The House is voting on a series of competing budget plans today, with the expectation that Paul Ryan’s budget will secure passage. But Democrats almost deked the House into voting for the even more conservative Republican Study Group plan, by voting “present” en masse:

As part of an effort to sow Republican divisions and kill the proposal of House Budget Committee Chairman Rep. Paul Ryan, R-Wis., 172 Democrats voted ‘present’ on the conservative alternative offered by the Republican Study Committee.

Had the alternative, which offers deeper spending cuts, passed, it would have replaced the Ryan proposal. It ultimately failed 119 to 136, so what the move did was force more Republicans to vote against the conservative budget.

That’s actually pretty funny, from a tactical perspective. Apparently Paul Ryan started yelling at Steny Hoyer over this. Ryan wanted the vote gaveled shut before more Democrats could change their votes from No to Present. As it was, key members of the GOP leadership like David Dreier and Cathy McMorris Rodgers had to be enlisted to vote against the conservative alternative.

There’s a vote going on right now on the Democratic alternative budget from Chris Van Hollen. There’s also a planned vote on “The People’s Budget,” the alternative from the Progressive Caucus.

This is all kind of amusing, but also irrelevant. The end result is that the House will pass the Ryan budget. Democratic leaders expect almost unanimous opposition to the Ryan budget, which would privatize Medicare and block grant Medicaid. And there will probably be some Republicans in swing districts allowed to defect from it as well. But ultimately it will pass.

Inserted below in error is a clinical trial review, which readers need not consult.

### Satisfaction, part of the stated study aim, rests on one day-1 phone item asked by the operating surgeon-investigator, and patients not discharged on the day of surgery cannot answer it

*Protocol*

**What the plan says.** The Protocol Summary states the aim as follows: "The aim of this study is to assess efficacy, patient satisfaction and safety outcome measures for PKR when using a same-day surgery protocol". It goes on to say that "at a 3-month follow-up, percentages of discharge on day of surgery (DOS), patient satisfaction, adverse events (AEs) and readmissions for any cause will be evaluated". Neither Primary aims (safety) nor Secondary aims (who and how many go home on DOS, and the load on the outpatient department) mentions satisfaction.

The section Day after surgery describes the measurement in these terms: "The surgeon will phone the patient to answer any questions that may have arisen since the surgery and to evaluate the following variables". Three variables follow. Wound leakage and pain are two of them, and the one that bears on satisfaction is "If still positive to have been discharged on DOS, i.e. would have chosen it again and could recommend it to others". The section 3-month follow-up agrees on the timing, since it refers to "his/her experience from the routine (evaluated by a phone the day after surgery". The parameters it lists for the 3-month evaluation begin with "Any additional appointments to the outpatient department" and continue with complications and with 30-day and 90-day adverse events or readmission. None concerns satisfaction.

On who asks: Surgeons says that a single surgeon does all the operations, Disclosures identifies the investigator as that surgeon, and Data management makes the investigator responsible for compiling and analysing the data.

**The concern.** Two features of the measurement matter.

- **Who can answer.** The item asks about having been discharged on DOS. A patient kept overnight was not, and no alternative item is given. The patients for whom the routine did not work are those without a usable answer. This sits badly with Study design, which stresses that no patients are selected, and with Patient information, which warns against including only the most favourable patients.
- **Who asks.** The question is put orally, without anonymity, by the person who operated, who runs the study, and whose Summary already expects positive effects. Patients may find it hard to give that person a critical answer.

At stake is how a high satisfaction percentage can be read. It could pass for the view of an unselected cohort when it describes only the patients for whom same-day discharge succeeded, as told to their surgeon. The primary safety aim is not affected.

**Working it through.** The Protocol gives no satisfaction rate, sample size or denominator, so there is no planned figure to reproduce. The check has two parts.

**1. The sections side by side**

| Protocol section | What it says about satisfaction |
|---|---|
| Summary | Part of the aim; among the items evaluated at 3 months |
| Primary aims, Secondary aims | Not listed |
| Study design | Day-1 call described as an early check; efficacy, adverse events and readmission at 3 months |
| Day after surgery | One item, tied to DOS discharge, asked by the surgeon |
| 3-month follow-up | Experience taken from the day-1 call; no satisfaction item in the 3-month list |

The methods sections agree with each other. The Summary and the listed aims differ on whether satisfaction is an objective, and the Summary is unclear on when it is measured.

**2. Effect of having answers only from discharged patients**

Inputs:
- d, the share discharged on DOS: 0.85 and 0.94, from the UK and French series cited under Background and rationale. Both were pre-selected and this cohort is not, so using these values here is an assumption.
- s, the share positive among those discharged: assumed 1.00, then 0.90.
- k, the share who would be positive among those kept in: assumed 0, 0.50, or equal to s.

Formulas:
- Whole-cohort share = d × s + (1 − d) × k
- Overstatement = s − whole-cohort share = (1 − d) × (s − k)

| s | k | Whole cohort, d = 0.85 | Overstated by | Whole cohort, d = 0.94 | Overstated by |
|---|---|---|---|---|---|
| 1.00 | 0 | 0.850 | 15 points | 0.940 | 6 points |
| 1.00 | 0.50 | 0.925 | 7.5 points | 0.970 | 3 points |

There’s a political element to this and a policy element. On a political level, taking a vote on the Ryan budget is dangerous for Republicans. Today, Greenberg Quinlan Rosner has a poll out on the Ryan budget showing massive opposition:

Less than half the public initially approves of the Republican House budget proposal — described simply as a “budget for the next 10 years that they say will cut 6.2 trillion dollars from the federal budget.” A fifth do not know the plan enough to respond, but it is noteworthy that a budget described only as deficit reduction gets just 48 percent support at the outset.

When the budget is described — using as much of Paul Ryan’s description as possible (see text box below)— support collapses to 36 percent, with just 19 percent strongly supporting the plan. The facts in the budget lose people almost immediately – dropping 12 points. Putting the spotlight on this budget is damning. A large majority of 56 percent oppose it, 42 percent strongly. The impact is much stronger with seniors where support erodes from 48 percent to just 32 percent, with 57 percent opposed. Support with independents drops from 55 percent to 43 percent.

The Republican coalition, of course, depends heavily on seniors. And core Democrats are energized in their opposition to this plan. So politically it’s a bad sell, and it will come back to hurt some Republicans who vote for it today.

But on a policy level, it’s the same tactical move we’ve seen Republicans succeed with before, often called the “Overton window” strategy. The Ryan budget sets up the debate on the far right, shifting everyone else to that position. It’s a maximalist play that allows the GOP to give up plenty in negotiations while still arriving at a conservative resolution. Viewed from this angle, it would have been a bad idea to allow the even more conservative RSG plan to pass, but Ryan wasn’t going to allow that. His budget will suffice as the rightward pole of the debate, because it’s pretty far right.

We should have the final tallies within the hour.